Thursday, January 16, 2020

On Jack Henry Robbins' original-in-concept but mediocre-in-execution movie, VHYES, and the ubiquity of "spoilers"

"Spoilers" are everywhere these days -- in reviews, trailers, and even press information on the films themselves. Case in point is a new and quite unusual movie entitled VHYES (think the old video format VHS but in a very positive way), directed and co-written (with Nunzio Randazzo) by Jack Henry Robbins (shown below). What the movie does is to seemingly combine a whole bunch of disparate footage, video-recorded by 12-year-old-Ralphie, of his favorite TV shows, his family and his fat friend Josh, and even, finally, the exploration of a supposedly haunted house nearby.

Unfortunately, Ralphie has recorded over his parents' original wedding tape. Therefore we see occasional bits and pieces of the ceremony, followed by very intermittent moments of Ralph with mom and, less often, with dad, as the film moves on to other crucial times and events.

Between these brief and seemingly random clips, we get a ton of supposedly late 1980s television crap -- from one of those dreadful shopping channels (below) to a mock-hilarious sit-com involving cloned offspring, an in-prison interview about a horrible event that

occurred in town some years back, and even a pretty funny satire on a grade-Z, Scandinavian-accented, aliens-from-outer-space movie (below). Some of these have their charm and a certain degree of humor, and one would-be porno film that combines sex and climate change has an oddballn zing. But some are just not credible as TV programs a 12-year-old would want to watch and tape. A shopping channel? Particularly one that offers products like those we see above?

We soon realize that this is an excuse for Mr. Robbins to try his hand at satire. And while that hand is at least off-and-on successful, all of this takes too much time and interest away from the (very partial but more important) story at hand -- which is about Ralph and his parents. Would a 12-year-old be that interested a commercial for a baldness cure (below)? Again, the chance for a bit of satire takes the place of believability.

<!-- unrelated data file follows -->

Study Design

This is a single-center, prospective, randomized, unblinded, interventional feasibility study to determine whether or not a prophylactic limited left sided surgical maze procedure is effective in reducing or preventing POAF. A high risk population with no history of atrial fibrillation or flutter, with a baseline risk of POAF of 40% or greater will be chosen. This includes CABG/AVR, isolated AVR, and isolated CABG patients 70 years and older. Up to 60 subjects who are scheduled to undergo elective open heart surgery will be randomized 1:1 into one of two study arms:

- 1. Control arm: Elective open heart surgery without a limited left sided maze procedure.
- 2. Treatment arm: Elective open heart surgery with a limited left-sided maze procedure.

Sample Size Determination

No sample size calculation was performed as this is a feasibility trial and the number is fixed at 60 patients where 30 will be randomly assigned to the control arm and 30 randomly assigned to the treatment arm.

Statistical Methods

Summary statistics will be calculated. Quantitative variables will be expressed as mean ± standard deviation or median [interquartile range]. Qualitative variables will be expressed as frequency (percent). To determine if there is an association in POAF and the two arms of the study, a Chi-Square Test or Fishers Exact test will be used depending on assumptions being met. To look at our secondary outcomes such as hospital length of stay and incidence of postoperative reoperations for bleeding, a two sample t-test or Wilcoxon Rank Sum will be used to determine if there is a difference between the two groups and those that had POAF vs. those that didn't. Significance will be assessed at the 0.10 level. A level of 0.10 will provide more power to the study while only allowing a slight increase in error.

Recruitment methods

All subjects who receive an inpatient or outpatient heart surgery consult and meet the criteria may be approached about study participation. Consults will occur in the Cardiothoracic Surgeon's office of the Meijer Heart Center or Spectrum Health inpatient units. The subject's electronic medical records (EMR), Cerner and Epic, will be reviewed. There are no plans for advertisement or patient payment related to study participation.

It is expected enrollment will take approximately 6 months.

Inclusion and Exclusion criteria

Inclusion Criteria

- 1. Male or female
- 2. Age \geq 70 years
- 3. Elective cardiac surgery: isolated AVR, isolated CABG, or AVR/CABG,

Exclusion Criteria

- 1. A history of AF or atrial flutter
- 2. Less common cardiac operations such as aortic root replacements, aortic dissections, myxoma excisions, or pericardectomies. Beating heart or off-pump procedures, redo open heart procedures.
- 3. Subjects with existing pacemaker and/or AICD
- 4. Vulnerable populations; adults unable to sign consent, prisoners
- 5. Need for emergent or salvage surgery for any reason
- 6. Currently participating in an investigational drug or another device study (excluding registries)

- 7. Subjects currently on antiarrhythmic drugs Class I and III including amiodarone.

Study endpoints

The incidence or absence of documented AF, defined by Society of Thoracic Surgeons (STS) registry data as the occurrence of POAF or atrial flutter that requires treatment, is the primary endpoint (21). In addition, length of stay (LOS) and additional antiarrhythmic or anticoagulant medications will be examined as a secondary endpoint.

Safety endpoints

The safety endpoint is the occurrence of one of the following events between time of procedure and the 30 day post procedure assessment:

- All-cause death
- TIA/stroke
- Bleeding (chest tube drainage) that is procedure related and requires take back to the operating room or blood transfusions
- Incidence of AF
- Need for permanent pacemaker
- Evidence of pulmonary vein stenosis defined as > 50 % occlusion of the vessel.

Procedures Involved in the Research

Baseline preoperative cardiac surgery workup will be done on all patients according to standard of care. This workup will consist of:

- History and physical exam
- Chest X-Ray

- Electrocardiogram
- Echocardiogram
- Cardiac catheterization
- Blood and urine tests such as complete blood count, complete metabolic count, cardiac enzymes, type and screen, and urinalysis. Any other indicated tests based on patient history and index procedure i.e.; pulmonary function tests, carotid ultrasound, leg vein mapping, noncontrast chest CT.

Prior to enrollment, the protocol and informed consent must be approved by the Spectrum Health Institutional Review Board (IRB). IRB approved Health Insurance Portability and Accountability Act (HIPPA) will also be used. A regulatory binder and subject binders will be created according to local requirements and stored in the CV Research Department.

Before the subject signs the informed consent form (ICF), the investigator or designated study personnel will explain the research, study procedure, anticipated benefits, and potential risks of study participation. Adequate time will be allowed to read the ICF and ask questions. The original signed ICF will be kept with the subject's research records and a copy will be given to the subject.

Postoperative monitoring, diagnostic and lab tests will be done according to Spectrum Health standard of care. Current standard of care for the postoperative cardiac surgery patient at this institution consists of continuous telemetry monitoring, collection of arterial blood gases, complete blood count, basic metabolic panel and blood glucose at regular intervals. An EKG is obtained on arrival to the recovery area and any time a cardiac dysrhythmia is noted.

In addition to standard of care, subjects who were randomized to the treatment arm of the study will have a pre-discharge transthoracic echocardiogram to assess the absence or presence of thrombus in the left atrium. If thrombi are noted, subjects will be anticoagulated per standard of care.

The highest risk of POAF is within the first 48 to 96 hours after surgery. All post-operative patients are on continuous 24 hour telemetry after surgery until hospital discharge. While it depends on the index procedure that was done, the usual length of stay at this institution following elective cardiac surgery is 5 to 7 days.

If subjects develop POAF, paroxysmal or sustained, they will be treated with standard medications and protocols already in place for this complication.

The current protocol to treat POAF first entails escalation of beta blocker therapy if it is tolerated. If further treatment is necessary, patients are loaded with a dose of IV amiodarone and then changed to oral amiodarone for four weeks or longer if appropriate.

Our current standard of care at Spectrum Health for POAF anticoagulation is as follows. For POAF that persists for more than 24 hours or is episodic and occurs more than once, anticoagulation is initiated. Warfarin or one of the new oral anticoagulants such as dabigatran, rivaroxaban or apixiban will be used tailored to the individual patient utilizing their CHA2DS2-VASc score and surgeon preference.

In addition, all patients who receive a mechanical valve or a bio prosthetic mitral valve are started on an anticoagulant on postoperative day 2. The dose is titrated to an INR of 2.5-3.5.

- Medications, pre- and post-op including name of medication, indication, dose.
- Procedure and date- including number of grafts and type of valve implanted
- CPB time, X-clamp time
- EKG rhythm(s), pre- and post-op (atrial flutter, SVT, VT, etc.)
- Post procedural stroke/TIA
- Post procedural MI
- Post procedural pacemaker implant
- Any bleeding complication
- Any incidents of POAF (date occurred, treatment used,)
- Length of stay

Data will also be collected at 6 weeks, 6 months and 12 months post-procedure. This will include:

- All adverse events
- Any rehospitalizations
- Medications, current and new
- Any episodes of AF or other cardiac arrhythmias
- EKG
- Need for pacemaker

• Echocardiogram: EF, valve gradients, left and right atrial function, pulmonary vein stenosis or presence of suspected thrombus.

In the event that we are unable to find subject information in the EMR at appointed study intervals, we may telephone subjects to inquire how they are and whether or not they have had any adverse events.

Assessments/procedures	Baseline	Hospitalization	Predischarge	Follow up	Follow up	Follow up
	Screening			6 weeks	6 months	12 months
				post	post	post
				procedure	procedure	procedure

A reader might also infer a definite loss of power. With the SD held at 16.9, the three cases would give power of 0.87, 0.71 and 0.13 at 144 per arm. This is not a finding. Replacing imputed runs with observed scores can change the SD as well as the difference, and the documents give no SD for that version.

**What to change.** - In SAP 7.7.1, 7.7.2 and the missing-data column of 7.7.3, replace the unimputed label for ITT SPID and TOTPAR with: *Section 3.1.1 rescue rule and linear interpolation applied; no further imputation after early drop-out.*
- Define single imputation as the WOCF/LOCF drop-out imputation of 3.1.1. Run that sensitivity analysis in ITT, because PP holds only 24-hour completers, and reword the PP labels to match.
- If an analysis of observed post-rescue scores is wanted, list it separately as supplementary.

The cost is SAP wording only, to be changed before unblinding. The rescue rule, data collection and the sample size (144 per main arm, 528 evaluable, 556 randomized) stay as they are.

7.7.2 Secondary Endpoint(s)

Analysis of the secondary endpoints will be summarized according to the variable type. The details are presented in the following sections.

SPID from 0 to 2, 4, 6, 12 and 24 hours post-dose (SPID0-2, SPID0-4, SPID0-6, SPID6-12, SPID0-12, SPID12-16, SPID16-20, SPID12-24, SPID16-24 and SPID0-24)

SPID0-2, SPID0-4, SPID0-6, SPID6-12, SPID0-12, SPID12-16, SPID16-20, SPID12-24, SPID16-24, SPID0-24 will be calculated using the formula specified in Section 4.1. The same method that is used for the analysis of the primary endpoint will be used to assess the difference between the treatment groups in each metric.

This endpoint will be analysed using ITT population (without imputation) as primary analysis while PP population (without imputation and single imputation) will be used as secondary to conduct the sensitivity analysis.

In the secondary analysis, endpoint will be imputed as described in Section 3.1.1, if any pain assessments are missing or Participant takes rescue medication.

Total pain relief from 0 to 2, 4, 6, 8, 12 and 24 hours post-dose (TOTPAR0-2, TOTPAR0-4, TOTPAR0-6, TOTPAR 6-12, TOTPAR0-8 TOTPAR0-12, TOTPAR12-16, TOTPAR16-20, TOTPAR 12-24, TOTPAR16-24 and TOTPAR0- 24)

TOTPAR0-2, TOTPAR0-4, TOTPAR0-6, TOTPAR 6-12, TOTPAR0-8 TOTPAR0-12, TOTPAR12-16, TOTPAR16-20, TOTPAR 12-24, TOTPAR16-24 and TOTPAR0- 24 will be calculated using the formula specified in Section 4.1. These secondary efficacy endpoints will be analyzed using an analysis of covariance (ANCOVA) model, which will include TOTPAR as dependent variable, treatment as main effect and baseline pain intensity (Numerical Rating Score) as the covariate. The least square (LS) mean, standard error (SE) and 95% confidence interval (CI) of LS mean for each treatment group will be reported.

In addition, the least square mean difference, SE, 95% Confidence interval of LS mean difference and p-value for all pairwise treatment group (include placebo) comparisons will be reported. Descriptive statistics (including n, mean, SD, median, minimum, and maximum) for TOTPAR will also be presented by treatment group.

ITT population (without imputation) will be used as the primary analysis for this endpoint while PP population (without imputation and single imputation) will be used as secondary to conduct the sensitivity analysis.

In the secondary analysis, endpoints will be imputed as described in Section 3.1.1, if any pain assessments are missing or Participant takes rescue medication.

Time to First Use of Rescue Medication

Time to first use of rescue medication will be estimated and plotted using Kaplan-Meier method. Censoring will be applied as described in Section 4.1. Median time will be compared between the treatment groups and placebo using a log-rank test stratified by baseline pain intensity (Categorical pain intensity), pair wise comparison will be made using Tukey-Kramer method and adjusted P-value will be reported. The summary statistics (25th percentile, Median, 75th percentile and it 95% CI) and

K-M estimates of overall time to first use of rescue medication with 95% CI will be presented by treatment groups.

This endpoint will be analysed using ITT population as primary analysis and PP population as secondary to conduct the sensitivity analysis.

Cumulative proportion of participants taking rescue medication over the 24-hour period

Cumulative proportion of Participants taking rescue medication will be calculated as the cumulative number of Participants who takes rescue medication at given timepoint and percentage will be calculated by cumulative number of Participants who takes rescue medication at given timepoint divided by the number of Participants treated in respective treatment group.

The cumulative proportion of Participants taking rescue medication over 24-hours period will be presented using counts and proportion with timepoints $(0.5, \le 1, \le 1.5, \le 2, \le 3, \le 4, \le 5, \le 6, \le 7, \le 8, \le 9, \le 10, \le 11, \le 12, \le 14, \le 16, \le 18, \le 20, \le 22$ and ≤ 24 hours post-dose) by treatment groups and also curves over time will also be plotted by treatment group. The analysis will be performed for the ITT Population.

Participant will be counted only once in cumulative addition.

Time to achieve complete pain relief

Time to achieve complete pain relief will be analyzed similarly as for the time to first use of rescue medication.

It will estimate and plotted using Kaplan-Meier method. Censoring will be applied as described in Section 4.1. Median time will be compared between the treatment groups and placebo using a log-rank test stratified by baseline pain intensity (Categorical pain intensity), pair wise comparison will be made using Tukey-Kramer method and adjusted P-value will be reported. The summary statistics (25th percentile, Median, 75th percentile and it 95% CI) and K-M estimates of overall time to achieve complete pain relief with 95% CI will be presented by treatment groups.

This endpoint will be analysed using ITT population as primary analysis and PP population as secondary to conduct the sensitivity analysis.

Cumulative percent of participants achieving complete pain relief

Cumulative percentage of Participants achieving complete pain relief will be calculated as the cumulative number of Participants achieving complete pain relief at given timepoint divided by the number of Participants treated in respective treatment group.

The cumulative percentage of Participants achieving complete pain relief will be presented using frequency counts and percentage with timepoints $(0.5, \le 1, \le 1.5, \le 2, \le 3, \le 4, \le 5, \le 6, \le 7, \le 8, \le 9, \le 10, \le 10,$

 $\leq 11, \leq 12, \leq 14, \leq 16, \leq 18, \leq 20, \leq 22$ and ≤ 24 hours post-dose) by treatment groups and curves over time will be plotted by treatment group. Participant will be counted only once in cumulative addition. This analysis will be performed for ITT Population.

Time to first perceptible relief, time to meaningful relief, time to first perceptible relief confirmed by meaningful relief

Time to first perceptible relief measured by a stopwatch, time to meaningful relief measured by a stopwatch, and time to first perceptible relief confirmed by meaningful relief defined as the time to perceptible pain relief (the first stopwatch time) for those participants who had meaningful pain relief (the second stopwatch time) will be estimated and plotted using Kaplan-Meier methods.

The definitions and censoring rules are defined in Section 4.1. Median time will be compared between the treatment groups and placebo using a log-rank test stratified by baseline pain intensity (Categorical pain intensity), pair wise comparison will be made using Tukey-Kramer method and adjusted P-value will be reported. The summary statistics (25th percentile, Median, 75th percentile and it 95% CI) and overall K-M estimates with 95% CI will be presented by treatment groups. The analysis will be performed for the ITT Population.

There's another oddball show that seems amusing a for a bit -- featuring a supposedly "kindly" cowboy (below) who is anything but -- yet this whole idea seems more redolent of the 1950s and Hopalong Cassidy than of the 1980s. And so it goes.

The best of all this would-be TV are the snippets from a series entitled Painting With Joan, in which Kerri Kenney (below) is priceless as the artist showing her audience how to paint. Plus, her crazy/funny introduction of sex into her work might indeed be enough to entice a budding 12-year-old to her fold.

When I note in my post headline above that the execution here can be mediocre, I am not referring to how fuzzy these clips all look. That's simply the effect of VHS (and, to a lesser extent, Betamax), via which all these segments were actually filmed -- or so we're told. This achievement, at least, should be charming and nostalgic for those of us who remember this "breakthrough" technology.

Instead, it's the cumulative effect of hit-and-miss humor that eventually does the movie in, while taking away precious time from the more important story at hand. And when I talk about press "spoilers" above, I am referring to critics' quotes and press verbiage mentioning laughter and tears, total sincerity, and a whole lot of heart -- all of which clue us into and set us up for what we get. Yet what we get seems like small potatoes indeed. Make no mistake, this movie is an original, and I'm glad I saw it. I just wish it had taken its smart concept and done this better justice.

From Oscilloscope Films, running only 71 minutes (including padded credits), and featuring a nearly unrecognizable Tim Robbins in one large role, and a very recognizable Susan Sarandon in a tiny one (the filmmaker is their offspring), VHYes opens tomorrow, Friday, January 18, in more than 20 cities/theaters around the country. Click here, and then click on GET TICKETS, to learn if one of these is near you.

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